Pain, distress and joint hyperlaxity

Joint Bone Spine. 2000;67(3):157-63.


Pain dominates the lives of many patients with hyperlaxity syndromes, most commonly the Benign Joint Hypermobility Syndrome (BJHS/EDS). As a result they may experience psychosocial problems, which in many cases severely affects their healthy functioning. Above all is the overriding chronic pain in joints, muscles and ligaments, which arises from an inherent predisposition to the effects of everyday trauma, but other factors such as associated osteoarthritis or fibromyalgia are also important. There may also be neurophysiological factors at play producing nociceptive enhancement. Pain and distress of visceral origin can result from laxity of connective tissue within or providing support for the abdominal, thoracic or pelvic viscera leading to hernia, uterine and/or rectal prolapse, mitral valve prolapse or spontaneous pneumothorax. In children joint hyperlaxity is an important (and often unrecognised) source of rheumatic symptoms, which may be ignored or erroneously ascribed to juvenile idiopathic arthritis. The management of pain and distress in the hyperlaxity syndromes requires skill, patience, compassion and understanding. Often the results of conventional anti-rheumatic therapy (including anti-rheumatic drugs and surgery) as applied to other rheumatic diseases are disappointing and innovative approaches are required. Amongst these, for which evidence of efficacy is available, are physiotherapeutic and orthotic stabilisation of hyperlax joints, proprioceptive enhancement and the newer pain management techniques including cognitive behavioural therapy.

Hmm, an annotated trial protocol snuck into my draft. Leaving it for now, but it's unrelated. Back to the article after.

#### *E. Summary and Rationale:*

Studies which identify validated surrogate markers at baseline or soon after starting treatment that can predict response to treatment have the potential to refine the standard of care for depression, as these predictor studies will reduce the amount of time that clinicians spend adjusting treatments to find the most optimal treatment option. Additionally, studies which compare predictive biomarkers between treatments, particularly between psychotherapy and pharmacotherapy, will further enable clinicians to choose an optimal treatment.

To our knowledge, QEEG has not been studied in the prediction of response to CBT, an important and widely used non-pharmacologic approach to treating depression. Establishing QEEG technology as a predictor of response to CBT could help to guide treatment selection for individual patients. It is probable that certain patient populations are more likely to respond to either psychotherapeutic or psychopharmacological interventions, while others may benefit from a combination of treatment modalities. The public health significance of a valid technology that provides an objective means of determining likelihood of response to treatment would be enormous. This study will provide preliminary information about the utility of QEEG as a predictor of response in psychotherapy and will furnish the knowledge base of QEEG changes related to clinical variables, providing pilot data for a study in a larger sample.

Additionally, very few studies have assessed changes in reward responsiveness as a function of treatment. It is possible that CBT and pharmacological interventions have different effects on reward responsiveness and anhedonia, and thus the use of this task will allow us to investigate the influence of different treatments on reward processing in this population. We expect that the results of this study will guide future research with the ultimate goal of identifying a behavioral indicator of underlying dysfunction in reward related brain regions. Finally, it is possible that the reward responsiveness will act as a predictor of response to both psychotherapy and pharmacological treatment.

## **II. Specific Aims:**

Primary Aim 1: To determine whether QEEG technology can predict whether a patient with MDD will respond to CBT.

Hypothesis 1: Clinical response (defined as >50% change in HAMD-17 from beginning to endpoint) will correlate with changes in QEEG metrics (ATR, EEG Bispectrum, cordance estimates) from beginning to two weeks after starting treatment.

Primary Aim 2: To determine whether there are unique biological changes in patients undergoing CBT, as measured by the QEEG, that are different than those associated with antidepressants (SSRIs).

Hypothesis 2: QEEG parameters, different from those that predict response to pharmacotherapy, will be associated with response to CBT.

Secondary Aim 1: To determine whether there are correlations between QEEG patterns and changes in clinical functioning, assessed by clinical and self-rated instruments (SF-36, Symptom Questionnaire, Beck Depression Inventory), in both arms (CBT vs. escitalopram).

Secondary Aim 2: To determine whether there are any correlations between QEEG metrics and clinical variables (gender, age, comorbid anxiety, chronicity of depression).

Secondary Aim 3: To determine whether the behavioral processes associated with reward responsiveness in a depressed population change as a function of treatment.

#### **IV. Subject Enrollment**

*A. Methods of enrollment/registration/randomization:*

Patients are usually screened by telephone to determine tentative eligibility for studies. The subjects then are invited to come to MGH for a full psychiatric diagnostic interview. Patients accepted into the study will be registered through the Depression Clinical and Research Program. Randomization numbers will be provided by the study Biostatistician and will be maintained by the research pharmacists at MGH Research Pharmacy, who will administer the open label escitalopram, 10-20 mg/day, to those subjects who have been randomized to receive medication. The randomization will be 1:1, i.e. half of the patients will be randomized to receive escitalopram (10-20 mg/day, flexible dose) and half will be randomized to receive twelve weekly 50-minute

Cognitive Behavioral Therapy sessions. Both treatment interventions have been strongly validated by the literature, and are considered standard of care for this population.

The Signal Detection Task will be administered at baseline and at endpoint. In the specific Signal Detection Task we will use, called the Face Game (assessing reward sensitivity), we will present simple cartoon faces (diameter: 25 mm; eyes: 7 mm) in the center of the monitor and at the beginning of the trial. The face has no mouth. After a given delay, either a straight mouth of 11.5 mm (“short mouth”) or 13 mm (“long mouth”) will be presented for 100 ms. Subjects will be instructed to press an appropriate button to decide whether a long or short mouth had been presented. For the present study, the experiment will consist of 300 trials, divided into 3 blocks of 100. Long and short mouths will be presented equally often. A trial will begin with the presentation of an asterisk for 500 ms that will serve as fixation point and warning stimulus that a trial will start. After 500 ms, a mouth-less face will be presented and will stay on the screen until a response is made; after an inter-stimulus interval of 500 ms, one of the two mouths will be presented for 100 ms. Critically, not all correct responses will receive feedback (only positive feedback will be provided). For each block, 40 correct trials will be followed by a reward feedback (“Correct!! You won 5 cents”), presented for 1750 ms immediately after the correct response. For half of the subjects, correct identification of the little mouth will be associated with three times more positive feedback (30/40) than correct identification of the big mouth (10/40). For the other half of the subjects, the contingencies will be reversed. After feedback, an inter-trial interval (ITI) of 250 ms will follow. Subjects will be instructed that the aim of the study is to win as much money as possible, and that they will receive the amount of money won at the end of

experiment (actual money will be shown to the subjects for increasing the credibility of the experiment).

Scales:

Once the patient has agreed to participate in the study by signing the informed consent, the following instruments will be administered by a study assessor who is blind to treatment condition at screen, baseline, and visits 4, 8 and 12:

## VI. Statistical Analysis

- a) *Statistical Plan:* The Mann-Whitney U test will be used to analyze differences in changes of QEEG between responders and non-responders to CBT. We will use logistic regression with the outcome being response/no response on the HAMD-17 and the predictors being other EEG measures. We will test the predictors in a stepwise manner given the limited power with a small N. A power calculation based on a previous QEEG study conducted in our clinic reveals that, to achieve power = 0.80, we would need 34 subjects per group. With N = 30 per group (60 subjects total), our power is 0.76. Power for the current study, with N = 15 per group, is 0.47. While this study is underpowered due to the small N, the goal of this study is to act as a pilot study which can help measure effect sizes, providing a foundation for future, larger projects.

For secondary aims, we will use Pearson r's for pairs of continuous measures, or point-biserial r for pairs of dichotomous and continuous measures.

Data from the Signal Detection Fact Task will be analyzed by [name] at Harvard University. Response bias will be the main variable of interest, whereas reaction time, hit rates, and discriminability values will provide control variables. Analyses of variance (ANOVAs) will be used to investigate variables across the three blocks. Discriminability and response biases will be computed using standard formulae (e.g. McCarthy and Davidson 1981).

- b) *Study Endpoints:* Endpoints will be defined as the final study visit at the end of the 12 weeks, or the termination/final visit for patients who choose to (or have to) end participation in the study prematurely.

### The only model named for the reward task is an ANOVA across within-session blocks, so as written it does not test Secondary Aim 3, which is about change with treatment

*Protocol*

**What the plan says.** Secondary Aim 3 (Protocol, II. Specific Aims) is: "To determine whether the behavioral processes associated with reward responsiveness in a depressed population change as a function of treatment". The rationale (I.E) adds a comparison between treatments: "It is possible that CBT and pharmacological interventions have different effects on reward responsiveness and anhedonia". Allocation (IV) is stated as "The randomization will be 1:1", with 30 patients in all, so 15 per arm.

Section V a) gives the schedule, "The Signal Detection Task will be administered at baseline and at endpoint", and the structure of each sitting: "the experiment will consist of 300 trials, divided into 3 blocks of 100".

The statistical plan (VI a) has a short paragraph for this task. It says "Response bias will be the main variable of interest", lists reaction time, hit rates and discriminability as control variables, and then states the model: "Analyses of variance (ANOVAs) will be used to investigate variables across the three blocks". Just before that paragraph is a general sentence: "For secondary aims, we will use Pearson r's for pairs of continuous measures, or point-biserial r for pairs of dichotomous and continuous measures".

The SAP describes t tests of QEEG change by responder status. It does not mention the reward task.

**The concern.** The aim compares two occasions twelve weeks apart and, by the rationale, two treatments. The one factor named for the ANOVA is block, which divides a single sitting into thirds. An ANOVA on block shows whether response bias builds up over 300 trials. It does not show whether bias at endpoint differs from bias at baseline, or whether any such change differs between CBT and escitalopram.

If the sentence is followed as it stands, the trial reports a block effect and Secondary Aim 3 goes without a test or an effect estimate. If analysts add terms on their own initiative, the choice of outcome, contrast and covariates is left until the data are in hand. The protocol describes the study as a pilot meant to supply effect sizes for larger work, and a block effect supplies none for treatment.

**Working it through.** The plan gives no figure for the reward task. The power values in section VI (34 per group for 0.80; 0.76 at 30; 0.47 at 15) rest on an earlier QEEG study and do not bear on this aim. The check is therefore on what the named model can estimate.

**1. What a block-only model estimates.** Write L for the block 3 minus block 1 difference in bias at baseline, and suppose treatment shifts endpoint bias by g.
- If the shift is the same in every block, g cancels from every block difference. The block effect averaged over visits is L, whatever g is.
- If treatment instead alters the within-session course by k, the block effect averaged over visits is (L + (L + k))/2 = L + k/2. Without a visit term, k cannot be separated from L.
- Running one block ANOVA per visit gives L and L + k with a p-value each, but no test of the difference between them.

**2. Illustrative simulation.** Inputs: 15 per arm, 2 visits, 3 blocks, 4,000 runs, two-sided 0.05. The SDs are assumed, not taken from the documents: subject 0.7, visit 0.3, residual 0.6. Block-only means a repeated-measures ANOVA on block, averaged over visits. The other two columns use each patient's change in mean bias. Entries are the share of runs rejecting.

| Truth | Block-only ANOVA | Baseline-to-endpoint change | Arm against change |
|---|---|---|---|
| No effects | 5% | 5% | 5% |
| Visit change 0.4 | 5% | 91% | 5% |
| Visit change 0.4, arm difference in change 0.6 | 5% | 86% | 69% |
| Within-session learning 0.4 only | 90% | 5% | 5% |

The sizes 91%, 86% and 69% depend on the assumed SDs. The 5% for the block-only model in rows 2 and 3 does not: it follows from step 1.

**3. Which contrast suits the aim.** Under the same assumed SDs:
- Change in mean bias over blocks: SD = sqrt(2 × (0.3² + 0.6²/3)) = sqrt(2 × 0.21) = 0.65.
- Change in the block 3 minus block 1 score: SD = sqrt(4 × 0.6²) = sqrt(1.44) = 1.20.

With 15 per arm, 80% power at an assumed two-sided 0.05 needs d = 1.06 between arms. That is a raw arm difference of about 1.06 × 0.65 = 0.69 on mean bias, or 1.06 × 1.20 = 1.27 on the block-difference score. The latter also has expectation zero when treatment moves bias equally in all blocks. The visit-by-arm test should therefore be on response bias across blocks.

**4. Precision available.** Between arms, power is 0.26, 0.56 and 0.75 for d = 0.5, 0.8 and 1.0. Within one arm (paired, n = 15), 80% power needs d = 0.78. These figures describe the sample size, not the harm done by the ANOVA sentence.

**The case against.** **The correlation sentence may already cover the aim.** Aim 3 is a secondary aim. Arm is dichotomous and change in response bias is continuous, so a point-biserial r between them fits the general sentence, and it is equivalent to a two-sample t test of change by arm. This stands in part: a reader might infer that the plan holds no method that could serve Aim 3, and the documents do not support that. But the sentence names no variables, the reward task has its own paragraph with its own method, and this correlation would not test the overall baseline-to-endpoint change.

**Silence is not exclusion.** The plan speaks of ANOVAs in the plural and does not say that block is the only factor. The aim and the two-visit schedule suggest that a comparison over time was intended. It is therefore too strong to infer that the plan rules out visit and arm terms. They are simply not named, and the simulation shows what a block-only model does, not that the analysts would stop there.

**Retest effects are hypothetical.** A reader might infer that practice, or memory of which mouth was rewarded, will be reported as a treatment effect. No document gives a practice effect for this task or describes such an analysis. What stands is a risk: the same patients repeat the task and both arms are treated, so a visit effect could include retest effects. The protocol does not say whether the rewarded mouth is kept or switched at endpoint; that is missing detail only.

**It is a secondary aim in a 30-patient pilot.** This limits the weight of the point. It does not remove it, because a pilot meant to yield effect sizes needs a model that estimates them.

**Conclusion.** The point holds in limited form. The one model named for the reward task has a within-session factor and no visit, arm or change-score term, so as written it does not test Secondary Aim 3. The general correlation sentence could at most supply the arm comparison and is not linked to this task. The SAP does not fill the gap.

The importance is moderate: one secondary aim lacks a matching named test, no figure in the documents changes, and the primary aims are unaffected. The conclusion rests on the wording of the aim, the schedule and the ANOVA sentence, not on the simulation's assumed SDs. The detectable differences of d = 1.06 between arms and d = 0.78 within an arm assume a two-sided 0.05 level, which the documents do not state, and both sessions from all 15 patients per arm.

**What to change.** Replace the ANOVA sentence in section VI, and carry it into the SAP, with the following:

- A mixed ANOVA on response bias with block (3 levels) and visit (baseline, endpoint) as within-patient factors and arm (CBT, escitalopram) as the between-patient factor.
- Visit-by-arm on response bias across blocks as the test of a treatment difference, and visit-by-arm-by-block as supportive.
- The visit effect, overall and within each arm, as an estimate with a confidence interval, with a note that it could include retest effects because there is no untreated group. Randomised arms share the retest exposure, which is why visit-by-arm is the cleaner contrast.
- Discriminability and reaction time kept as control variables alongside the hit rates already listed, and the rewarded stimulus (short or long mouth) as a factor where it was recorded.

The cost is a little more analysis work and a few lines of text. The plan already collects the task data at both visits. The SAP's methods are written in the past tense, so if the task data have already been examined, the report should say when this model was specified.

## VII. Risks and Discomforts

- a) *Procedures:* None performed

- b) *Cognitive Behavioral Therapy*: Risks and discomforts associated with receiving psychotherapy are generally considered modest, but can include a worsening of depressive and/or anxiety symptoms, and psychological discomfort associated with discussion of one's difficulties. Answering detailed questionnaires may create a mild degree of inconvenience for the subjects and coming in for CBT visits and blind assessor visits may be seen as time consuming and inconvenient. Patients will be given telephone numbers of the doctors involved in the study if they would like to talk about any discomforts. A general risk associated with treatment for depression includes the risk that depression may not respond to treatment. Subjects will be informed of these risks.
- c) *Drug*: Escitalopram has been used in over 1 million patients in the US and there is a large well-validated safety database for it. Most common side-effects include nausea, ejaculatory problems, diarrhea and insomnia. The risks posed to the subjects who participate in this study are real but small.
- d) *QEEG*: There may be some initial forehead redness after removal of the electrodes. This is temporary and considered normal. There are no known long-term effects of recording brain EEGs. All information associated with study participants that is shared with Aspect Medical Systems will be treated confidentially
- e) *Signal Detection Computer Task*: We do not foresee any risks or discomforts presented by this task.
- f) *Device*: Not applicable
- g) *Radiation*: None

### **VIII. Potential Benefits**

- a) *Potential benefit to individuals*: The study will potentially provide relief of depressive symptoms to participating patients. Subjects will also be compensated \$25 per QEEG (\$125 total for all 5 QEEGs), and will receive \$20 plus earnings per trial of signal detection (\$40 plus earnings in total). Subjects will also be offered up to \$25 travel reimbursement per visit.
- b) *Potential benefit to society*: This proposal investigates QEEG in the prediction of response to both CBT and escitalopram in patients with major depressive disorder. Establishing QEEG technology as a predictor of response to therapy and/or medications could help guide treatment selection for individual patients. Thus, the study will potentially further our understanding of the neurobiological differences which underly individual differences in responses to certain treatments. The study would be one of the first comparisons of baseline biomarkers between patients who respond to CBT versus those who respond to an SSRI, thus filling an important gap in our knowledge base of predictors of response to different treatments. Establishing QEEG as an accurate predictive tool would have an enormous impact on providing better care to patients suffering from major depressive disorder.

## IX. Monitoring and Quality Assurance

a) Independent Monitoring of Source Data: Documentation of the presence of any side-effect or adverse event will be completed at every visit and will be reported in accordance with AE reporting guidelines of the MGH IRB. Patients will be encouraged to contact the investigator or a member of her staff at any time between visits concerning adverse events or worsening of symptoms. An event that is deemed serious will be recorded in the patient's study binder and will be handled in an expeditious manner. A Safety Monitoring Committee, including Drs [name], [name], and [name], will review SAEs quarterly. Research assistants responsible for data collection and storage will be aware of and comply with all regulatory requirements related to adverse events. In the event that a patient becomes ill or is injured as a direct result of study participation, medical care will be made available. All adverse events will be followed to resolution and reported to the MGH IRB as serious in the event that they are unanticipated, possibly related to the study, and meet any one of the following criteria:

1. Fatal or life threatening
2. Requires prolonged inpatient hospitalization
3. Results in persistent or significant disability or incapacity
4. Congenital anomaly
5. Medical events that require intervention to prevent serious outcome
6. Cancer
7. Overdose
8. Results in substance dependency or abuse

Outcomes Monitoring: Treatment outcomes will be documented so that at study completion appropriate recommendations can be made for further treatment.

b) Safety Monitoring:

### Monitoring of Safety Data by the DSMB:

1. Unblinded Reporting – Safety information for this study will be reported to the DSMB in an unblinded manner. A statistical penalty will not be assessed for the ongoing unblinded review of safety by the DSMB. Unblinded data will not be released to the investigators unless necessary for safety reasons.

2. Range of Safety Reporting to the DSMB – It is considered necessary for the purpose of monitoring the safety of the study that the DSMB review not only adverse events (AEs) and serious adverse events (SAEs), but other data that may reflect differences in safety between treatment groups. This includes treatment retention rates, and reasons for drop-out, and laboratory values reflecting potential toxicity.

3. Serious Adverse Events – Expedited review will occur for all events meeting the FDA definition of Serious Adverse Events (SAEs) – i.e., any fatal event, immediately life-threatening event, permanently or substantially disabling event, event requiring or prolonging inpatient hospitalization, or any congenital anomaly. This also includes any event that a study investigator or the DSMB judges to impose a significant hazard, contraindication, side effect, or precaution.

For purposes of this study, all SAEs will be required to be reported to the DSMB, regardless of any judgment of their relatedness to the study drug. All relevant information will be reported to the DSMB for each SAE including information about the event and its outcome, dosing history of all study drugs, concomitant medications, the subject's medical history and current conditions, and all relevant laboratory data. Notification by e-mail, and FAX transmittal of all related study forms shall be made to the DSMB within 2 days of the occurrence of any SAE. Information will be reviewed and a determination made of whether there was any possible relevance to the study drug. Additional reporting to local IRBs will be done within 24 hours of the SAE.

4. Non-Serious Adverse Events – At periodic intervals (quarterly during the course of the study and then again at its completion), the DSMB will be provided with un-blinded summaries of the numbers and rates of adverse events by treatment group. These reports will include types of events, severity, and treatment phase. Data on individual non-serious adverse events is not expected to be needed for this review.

Publication types

  • Review

MeSH terms

  • Arthralgia / etiology*
  • Arthralgia / physiopathology*
  • Arthralgia / therapy
  • Humans
  • Joint Instability / etiology*
  • Joint Instability / physiopathology*
  • Joint Instability / therapy